By Andrew Salmon
Arguably the most pressing long-term issue confronting millennial Korea is its declining birth rate. According to reports, South Korea today has the fastest aging population on earth. This trend has ominous ramifications.
Higher taxes will be required from a dwindling workforce to support an expanding populace of doddering droolers. Insurers and pension providers will go the wall and health costs will skyrocket as worm-feed proliferates. Korea’s tigerish national virility will be sapped as its cool, high-tech and energetic population morphs into a nation of geriatric zombies.
What lies behind this worrisome trend? Pundits point to the decline of the traditional family and the rise of the nuclear family; a falling marriage rate countered by a rising divorce rate; a ``me” generation replacing the traditional ``we” generation; and so on, blah de blah.
Me? I blame Starbucks.
Pretty much anywhere you go in 21st century urban Korea, the once-customary waft of kimchi is overpowered by the bouquet of brewing beans; you can’t walk ten paces in Seoul without stumbling into yet another Starbucks-style coffee chain.
I am not suggesting that espressos, Americanos or caramel macchiatos are ravaging local sperm counts.
I am suggesting is that these ubiquitous coffee franchises have pulverized the customary ``Stage One” mating locale for South Koreans.
Doubtful of my theory? OK, let us take a scientific, anthropological approach to the issue.
For a species to successfully propagate, there must be mating. For mating to take place, there must be a pre-mating ritual. A pre-mating ritual requires a location appropriate. Here is where the problem lies.
In the good old days, coffee shops were independent stores, not chains. On the downside, they served woeful coffee. On the upside, they boasted partitions, curtained alcoves, padded sofas, low lighting and cheesy muzak. In these discrete surroundings, a loving couple could linger for hours over a single cup. In short, they provided the perfect terrain for romance.
It does not take a sexologist or romantic novelist to realize that these vanished dream havens are a far cry from the bustling, well-lit, open-plan, Seattle-style caffeine emporiums of today.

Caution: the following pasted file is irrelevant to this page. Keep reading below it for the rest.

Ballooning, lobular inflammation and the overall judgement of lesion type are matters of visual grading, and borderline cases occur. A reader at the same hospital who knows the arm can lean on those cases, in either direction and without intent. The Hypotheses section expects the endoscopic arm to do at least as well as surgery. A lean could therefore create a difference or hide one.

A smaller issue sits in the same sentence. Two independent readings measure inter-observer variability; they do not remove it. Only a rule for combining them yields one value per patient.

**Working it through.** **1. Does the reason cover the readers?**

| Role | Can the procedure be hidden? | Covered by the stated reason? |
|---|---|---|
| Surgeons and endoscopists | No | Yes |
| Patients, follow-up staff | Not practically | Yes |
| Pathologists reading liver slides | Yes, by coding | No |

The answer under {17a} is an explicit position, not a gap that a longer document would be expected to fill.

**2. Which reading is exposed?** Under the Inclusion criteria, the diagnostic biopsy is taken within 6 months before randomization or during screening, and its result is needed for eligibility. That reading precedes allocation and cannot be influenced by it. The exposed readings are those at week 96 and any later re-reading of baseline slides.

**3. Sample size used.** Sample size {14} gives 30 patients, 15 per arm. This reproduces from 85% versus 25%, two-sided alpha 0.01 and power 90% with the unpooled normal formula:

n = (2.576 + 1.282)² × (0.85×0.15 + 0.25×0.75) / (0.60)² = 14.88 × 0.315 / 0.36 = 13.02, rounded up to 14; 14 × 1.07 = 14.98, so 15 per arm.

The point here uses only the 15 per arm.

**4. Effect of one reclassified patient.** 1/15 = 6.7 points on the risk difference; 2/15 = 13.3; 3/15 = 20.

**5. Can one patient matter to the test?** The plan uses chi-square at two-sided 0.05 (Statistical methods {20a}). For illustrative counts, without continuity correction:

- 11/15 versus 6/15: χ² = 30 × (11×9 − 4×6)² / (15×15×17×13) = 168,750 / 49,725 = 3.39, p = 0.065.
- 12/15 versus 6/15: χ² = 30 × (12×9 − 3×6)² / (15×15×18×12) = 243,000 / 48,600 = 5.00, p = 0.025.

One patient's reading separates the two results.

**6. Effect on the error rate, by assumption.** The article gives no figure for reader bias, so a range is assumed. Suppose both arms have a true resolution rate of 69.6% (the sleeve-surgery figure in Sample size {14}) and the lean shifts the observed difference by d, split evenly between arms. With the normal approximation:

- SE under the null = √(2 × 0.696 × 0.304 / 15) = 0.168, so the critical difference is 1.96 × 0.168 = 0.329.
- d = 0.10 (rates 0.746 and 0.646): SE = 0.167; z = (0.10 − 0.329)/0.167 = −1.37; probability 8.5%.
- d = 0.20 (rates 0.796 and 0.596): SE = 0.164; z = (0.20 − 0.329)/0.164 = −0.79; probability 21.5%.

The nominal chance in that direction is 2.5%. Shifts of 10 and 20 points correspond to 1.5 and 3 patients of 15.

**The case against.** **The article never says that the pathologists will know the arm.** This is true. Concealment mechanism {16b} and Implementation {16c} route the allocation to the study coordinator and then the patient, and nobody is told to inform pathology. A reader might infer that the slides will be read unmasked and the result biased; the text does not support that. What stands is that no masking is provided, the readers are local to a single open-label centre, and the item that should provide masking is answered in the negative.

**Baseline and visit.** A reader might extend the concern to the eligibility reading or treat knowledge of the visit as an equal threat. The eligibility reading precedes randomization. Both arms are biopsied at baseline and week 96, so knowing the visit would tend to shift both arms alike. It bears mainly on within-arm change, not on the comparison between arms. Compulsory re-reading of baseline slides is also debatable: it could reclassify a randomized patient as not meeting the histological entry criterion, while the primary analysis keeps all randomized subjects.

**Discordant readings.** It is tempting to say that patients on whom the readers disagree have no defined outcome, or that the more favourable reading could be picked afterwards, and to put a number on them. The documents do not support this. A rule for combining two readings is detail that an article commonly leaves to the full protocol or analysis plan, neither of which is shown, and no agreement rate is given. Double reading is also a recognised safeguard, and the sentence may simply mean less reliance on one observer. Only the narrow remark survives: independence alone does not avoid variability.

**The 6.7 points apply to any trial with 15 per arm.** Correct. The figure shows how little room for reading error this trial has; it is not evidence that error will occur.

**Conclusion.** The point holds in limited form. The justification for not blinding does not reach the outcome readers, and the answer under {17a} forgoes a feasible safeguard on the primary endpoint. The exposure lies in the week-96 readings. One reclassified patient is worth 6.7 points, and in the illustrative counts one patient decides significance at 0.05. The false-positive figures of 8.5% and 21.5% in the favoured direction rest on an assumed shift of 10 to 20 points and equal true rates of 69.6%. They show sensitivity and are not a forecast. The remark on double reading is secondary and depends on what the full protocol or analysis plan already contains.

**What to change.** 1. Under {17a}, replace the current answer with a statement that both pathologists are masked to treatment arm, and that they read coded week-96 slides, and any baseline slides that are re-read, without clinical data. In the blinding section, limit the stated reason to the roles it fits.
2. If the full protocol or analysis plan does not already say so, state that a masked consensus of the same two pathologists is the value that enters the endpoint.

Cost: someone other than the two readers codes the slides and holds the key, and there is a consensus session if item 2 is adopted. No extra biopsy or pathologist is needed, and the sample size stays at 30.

To see the damage modern cafes have done, let us join a courting young couple on their date.
Chul-soo and Hyun-hee are students at a downtown university. It is early evening as Chul-soo guides Hyun-hee into a coffee shop. They order and park their bums.
Chul-soo gazes lovingly into Hyun-hee’s radiant eyes. ``Should I pop the question or shouldn’t I?” he wonders. He’s desperate to proceed to ``Stage Two” but, damn it, this place offers no cover! It is both noisy and crowded. A pair of businessmen are sitting a few feet away on the left, a group of ajummah on the right.
Minutes pass. Coffee is slurped. Chul-soo can restrain himself no longer. ``Hyun-hee,” he whispers, sotto voce. ``After your latte…why don’t we head to a DVD room?”
``Say what?” responds Hyun-hee. ``It’s noisy in here!”
``Plan A” is foiled. Chul-soo opts for ``Plan B.” This is the bold, manly approach ― direct attack! Leaning across the table, his neck cranes forward as he prepares to plant one…
With Chul-soo’s pursed lips advancing inexorably, Hyun-hee is desperately flustered. She fancies him, but no decent maiden can be seen kissing in public! There is only one response. She winds back her arm, unleashes a wicked slap and storms out.
Stunned, red-faced and teary-eyed, Chul-soo is left with his Americano as the adjoining businessmen snigger and the ajummah guffaw. The poor fellow’s libido has taken a blow from which it may never recover.
A tragic tale ― but ‘twas not ever thus.
In the coffee house of yore, a lad could craftily advance upon his lass. A peck on the cheek, a gentle embrace ― then it was a cinch to proceed to the more intimate confines of a DVD room. From there, it was but a hop, skip and a jump to the love motel. After that ― well, wedding bells and the pitter-patter of tiny feet could not be far distant.
How do we return to this desirable state of affairs?
Clearly, the market cannot be trusted to do the right thing: Government intervention is demanded. I suggest the creation of a ``Ministry of Romance.” This elite bureaucracy should commission an immediate study on the ideal fittings and ambience of the extinct traditional coffee shop.
Once this ideal has been established, all chains ― Starbucks, Tom n Toms, Caffe Bene, etc. ― will be legally required to set aside and outfit a certain portion of their space in retro style. After all, they already have smoking zones ― why not smooching zones?
With these zones set up, red-blooded chaps can steer their maidens in the appropriate direction and the mating dance can begin anew. Meanwhile, in the romance ministry, demographers will watch with satisfaction as Korea’s birth rate climbs off the charts.
Oh, and should any rich, attractive and buxom female reader seek a partner for their visit to the ``Coffee Shop of Love” ― mine’s a mocha grande.
Andrew Salmon is a Seoul-based reporter and author. His latest work, ``Scorched Earth, Black Snow,” was published in London in June. Contact him at firstname.lastname@example.org.